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Turkish prosecutor says Gülen movement founded by CIA

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A Turkish prosecutor in İzmir, investigating the financial links of the Gülen movement, which is inspired by the views of US-based Turkish Islamic scholar Fethullah Gülen, has claimed that the organizational structure of the group is the same as that of the Mormon Church and the Church of Scientology in the United States and that all three groups were founded by US intelligence agency the CIA.

According to the state-owned Anadolu news agency, İzmir public prosecutor Zafer Dur prepared an indictment claiming that the CIA has organized these sects as nongovernmental organizations in order to “make changes to society.” Dur claimed that it wouldn’t have been possible for the 75-year-old Gülen, a primary school graduate, to have built up such a large organization in the areas of education, health, politics, technology and culture and infiltrated vital state organizations through his own efforts and abilities alone.

Without international backing, Gülen could not have opened schools in 160 countries,” Dur asserted.

The Gülen movement, popularly known as the Hizmet movement — a civil society initiative inspired by Gülen’s teachings promoting worldwide interfaith dialogue, peace and tolerance — is facing an intensive government witch-hunt, especially after a failed coup attempt in Turkey on July 15. A large number of schools, educational institutions and companies have been seized due to their alleged links to the Gülen movement, as the Justice and Development Party (AKP) government and President Erdoğan accuse the movement being behind the coup attempt. Erdoğan also accuses sympathizers of the Gülen movement in the state bureaucracy of having launched a graft investigation in December 2013 that exposed the government’s involvement in corruption.

Erdoğan and the AKP government have made the Gülen movement a scapegoat for every crime in Turkey, and as recently as Tuesday Erdoğan claimed that it was Gülen who landed Turkey in trouble in Syria and Iraq as well as causing a deterioration of relations with the EU and the West.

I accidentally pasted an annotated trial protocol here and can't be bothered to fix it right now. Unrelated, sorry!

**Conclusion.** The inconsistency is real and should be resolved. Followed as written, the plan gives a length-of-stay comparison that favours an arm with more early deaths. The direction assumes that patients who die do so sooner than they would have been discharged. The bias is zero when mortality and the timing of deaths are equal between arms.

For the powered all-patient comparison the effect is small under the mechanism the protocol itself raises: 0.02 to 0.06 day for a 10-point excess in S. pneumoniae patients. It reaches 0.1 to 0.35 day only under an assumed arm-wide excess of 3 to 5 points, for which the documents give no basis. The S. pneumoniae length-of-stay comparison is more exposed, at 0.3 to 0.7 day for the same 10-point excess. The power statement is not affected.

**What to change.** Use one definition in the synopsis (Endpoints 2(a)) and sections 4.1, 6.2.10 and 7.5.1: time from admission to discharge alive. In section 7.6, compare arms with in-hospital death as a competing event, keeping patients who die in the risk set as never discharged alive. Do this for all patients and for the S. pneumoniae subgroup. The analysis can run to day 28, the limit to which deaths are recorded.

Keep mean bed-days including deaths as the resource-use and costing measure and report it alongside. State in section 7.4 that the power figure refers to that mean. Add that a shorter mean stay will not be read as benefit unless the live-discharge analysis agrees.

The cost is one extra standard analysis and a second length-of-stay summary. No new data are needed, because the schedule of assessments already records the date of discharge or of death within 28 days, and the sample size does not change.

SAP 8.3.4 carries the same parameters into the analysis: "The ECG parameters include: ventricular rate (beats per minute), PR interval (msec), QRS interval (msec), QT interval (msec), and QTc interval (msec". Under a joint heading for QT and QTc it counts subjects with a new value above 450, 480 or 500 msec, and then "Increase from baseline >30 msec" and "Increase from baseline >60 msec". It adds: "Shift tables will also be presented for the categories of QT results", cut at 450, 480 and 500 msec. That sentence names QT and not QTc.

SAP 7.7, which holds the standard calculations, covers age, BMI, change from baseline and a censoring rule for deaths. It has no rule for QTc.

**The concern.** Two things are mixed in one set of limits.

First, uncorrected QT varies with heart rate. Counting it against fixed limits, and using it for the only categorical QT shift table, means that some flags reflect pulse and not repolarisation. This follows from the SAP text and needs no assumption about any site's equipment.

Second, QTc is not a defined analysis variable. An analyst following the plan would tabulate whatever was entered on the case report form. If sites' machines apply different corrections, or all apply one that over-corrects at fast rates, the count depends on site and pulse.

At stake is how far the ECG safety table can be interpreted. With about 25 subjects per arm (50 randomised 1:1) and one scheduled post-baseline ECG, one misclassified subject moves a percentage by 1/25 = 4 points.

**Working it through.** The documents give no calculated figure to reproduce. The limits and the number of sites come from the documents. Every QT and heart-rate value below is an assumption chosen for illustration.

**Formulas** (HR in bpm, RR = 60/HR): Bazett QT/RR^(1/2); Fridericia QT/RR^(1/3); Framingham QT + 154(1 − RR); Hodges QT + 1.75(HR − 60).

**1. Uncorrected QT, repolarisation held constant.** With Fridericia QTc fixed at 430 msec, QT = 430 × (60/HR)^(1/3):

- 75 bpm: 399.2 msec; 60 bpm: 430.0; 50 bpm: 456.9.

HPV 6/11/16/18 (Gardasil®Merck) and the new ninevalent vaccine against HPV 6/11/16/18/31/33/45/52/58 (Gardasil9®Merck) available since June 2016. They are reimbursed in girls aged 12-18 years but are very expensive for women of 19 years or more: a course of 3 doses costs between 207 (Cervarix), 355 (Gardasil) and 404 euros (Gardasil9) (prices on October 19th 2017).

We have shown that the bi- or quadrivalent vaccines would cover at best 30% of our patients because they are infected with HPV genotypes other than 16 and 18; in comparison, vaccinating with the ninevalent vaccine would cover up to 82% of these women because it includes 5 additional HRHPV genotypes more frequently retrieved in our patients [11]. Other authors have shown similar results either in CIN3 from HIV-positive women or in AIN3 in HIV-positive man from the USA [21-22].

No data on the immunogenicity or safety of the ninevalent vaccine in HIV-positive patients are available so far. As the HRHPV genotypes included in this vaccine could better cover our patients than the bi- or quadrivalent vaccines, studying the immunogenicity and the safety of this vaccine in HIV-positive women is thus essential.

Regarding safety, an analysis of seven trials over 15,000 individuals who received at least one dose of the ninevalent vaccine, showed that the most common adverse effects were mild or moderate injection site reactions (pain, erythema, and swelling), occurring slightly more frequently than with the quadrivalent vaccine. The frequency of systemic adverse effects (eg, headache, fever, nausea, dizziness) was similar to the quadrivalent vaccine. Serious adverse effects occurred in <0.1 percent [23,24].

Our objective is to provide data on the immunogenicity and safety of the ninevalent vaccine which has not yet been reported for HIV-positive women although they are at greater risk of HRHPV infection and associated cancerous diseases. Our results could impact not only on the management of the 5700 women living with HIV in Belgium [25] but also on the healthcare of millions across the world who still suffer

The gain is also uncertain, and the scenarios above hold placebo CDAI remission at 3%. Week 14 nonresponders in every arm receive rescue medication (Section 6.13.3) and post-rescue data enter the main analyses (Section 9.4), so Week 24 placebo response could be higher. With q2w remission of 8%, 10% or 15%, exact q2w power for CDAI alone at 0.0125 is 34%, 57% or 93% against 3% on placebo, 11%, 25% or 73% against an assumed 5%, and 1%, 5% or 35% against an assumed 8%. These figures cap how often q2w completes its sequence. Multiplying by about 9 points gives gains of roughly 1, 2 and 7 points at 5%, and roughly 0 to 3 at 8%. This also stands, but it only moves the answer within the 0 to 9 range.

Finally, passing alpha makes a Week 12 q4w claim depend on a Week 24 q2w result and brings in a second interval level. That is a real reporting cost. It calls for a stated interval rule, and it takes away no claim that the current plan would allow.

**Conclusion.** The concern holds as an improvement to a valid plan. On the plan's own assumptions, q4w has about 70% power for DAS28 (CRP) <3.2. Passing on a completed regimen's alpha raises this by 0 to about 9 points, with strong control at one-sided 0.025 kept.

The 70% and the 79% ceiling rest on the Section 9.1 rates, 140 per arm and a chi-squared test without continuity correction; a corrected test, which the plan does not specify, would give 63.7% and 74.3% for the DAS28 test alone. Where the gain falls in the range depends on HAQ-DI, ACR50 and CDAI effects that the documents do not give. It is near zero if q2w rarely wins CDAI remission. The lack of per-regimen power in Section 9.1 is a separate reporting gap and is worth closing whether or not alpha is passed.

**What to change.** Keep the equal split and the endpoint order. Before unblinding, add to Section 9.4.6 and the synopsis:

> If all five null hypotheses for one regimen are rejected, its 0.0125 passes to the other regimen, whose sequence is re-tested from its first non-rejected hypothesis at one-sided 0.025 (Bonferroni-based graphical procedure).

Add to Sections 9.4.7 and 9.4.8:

The prosecutor also established a link between the arrest of the outlawed Kurdistan Workers’ Party’s (PKK) leader Abdullah Öcalan in 1999 and Gülen moving to the US that same year. “Investigative journalists have been reporting that [Gülenists] worked as contractors for foreign intelligence services such as the CIA, MI6 and BND and infiltrated the intelligence services of other countries while acting in the name of the services they worked for,” read the indictment.

Erdoğan in public speeches previously accused sympathizers of the Gülen movement of working with the CIA and MOSSAD, and contrary to this, while addressing Western media and secular audiences in Turkey, he accused the movement of aiming to take control of his government in order to establish a regime similar to those in Iran and Saudi Arabia.

Gülen and his sympathizers have continuously denied Erdoğan’s accusations since no concrete evidence of any of the above-mentioned crimes has ever been brought before a court. Erdoğan even rejected a proposal by Gülen to form an international committee to investigate July’s failed coup in Turkey in order to ascertain the perpetrators. Tens of thousands of people including bureaucrats, military officers, journalists and civilians have been purged by the AKP government since the 2013 corruption investigation, an operation that has speeded up since the July 15 coup attempt.

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